GlobalData unit LMC Automotive reported that in April the problem of low inventory in the US – caused by a lack of parts – reduced, which limited car sales this year.
The U.S. car market reached 1.26 million units in April, down 17% year-on-year, but volume has increased by about 5,000 units since March. Moreover, the annual sales figure increased to 14.7 million units, about 1.3 million units more than in March.
The LMC said April had the same 27 selling days as March, but it is traditionally a weak month. Nonetheless, slightly better inventory levels and some recovery in fleet sales helped OEMs sell more than 300 units a day.
In the first four months of 2022, U.S. car sales totaled 4.55 million units, down 16% from a year earlier. This volume has also decreased by 14% since 2019, but increased by 8% compared to 2020, when the pandemic was already having a negative impact on sales.
The LMC expects demand constraints to be with the industry in 2023. The 2022 outlook remains at 15.3 million units after a downward revision last month.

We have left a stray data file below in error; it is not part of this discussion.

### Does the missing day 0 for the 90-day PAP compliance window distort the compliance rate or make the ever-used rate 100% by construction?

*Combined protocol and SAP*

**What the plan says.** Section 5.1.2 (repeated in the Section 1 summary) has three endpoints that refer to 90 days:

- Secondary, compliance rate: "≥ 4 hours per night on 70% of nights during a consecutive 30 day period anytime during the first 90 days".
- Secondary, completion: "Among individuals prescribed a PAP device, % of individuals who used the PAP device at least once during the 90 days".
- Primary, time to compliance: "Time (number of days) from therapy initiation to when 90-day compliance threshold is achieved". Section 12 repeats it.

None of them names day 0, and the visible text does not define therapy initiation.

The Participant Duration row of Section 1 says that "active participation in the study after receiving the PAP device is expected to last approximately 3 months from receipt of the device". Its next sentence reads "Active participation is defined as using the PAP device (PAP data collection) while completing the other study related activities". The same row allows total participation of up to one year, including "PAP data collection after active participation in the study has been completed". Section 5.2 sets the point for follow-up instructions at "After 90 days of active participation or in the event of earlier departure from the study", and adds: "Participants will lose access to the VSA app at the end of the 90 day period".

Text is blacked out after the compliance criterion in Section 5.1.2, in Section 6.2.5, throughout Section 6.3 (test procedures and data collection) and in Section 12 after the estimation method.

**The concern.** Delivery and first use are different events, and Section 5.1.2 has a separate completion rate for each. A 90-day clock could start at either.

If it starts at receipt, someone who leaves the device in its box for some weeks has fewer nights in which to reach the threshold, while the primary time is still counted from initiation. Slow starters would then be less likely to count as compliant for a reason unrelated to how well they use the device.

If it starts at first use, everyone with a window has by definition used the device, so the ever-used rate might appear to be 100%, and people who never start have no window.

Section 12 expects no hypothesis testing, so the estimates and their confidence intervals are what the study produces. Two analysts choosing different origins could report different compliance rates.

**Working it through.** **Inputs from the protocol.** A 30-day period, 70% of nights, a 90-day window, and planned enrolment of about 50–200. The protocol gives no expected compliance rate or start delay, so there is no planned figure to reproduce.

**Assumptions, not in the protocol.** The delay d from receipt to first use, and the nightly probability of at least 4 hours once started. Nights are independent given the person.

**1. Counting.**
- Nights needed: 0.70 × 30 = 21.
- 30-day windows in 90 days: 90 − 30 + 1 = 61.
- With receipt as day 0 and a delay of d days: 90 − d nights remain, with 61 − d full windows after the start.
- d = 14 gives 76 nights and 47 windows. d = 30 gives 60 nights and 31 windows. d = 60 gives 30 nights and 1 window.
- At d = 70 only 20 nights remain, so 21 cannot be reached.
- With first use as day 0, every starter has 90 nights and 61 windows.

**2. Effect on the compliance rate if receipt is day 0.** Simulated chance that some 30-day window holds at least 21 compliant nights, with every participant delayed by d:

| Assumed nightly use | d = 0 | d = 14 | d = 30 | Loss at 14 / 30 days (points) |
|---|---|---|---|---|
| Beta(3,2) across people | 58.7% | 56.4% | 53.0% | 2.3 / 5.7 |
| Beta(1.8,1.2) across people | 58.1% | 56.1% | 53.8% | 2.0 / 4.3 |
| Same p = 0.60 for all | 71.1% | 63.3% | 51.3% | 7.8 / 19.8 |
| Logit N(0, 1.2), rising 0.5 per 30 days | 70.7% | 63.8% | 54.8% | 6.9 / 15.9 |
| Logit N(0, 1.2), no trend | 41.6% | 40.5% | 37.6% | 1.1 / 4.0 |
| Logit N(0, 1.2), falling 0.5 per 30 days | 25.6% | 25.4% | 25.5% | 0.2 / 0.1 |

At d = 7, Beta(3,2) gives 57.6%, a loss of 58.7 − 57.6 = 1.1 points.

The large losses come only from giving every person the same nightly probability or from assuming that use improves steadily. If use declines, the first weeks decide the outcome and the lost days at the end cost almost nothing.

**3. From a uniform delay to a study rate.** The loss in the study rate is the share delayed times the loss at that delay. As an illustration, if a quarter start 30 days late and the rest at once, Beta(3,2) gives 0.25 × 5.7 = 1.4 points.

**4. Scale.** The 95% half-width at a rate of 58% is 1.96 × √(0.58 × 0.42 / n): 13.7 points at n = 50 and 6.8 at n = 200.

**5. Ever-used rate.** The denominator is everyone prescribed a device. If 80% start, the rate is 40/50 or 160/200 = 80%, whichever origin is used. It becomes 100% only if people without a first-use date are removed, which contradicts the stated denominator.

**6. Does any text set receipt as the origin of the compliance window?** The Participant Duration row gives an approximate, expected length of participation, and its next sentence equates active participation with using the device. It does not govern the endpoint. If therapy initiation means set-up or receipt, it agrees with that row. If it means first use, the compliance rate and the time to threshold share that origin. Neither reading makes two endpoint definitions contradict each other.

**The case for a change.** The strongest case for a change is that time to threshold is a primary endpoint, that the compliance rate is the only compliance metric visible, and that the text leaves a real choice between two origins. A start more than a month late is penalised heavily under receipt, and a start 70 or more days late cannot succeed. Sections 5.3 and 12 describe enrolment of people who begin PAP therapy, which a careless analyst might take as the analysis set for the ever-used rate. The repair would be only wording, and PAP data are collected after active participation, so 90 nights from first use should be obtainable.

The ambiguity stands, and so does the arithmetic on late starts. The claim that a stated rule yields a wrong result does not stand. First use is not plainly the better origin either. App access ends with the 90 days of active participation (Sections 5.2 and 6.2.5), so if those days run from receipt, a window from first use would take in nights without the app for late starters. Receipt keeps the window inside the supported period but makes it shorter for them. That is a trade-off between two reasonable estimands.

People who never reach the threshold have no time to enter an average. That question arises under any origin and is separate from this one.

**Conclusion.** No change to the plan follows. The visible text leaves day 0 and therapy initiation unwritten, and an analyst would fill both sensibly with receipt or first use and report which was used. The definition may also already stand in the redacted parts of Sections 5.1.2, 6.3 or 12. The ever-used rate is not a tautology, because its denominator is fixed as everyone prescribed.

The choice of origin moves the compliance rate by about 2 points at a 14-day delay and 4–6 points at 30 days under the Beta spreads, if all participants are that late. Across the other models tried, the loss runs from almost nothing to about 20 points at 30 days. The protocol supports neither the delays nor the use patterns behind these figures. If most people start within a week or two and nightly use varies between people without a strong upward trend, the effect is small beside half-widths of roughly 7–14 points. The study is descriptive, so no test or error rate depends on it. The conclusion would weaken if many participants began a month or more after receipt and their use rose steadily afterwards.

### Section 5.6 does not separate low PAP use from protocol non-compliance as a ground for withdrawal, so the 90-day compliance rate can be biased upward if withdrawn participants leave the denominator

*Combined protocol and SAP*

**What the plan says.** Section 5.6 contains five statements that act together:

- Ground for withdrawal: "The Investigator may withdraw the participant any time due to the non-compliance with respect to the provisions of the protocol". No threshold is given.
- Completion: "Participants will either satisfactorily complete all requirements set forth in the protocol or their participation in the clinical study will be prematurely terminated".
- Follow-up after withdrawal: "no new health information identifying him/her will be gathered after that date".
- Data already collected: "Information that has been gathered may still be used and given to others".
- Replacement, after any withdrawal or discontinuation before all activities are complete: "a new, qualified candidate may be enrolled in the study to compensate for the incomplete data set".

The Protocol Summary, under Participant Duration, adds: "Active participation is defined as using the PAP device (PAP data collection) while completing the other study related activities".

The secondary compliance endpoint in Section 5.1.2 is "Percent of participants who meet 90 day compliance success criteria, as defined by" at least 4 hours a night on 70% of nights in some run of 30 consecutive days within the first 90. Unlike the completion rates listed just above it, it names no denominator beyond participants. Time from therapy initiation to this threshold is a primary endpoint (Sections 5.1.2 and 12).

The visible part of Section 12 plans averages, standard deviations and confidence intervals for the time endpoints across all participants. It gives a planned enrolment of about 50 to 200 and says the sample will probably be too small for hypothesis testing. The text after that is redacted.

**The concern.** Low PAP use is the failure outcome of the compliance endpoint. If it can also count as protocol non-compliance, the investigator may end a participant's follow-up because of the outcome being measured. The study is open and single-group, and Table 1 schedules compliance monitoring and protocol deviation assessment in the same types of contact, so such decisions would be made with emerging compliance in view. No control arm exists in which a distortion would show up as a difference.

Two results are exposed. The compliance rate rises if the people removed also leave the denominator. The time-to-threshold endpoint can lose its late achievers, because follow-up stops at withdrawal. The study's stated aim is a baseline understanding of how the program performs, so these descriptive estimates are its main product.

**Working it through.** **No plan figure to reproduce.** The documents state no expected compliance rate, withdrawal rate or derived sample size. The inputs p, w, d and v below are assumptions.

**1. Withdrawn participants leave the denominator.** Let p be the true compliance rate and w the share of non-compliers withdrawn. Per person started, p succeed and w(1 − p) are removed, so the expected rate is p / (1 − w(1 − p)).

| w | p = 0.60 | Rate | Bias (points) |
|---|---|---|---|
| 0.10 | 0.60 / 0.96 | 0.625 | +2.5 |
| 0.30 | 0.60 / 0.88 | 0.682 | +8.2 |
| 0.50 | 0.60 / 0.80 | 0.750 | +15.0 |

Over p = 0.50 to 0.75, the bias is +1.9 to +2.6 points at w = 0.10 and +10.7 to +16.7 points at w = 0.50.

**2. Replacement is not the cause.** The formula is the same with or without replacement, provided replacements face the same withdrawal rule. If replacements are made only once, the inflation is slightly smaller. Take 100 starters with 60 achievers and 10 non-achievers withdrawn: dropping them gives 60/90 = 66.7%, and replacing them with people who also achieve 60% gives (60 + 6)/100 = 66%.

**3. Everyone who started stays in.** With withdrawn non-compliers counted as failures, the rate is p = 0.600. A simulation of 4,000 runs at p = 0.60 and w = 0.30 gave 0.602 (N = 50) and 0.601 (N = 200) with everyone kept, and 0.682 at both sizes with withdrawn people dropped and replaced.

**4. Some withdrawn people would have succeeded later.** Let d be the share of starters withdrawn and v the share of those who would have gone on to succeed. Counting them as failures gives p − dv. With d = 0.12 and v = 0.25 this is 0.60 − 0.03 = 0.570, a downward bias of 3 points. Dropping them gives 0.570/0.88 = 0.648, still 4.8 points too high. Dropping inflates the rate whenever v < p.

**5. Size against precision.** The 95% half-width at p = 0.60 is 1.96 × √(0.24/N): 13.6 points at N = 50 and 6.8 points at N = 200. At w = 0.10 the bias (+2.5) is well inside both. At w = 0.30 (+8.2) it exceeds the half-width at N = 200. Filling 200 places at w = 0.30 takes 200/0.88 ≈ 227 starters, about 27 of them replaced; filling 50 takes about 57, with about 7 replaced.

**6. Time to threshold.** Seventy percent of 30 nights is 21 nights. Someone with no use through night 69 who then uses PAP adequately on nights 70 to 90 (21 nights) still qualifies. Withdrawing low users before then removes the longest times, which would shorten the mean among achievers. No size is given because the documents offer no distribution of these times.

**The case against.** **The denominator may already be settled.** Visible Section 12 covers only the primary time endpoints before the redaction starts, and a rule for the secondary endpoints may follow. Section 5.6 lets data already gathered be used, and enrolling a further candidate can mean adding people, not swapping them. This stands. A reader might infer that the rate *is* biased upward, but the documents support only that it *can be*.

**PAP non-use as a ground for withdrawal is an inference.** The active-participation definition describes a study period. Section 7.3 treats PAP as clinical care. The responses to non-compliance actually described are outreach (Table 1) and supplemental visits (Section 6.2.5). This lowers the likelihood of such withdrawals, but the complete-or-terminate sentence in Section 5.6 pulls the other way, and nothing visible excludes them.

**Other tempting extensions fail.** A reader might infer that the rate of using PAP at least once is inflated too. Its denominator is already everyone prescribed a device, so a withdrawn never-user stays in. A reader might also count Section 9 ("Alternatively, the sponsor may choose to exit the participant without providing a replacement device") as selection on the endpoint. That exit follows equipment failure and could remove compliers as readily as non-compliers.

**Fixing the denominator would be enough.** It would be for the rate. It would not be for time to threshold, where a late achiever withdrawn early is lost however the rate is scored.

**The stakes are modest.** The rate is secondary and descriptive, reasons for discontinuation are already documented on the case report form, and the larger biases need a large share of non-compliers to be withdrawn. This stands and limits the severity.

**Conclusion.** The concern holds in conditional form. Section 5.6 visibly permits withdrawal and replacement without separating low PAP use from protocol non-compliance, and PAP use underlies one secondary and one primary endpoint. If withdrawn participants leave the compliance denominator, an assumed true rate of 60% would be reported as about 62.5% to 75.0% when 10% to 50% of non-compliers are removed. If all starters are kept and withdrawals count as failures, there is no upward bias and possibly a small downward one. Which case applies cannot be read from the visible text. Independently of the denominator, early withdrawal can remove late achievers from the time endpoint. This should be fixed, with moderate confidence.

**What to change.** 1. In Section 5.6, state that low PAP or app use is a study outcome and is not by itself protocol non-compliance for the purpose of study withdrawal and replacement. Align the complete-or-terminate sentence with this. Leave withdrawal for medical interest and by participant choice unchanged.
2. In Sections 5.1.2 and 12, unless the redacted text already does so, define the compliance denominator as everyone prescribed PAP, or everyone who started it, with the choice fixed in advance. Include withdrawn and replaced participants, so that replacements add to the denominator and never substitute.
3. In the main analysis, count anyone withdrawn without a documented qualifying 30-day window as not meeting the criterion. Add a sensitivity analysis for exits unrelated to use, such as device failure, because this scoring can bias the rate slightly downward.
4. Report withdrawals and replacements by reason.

However, in the second quarter, North American production was about 75,000 units higher than the LMC forecast, which he said was “well received news to restore some supply.”
LMC U.S. sales forecast for 2023 is also unchanged at 16.5 million units, up 8% from 2022. High transaction prices and rising interest rates are the opposite of further market recovery, it says. Moreover, the risk of further slowdown in economic growth or even recession has increased as “the federation is on a tightrope in managing inflation.”
US stock levels are rising slowly
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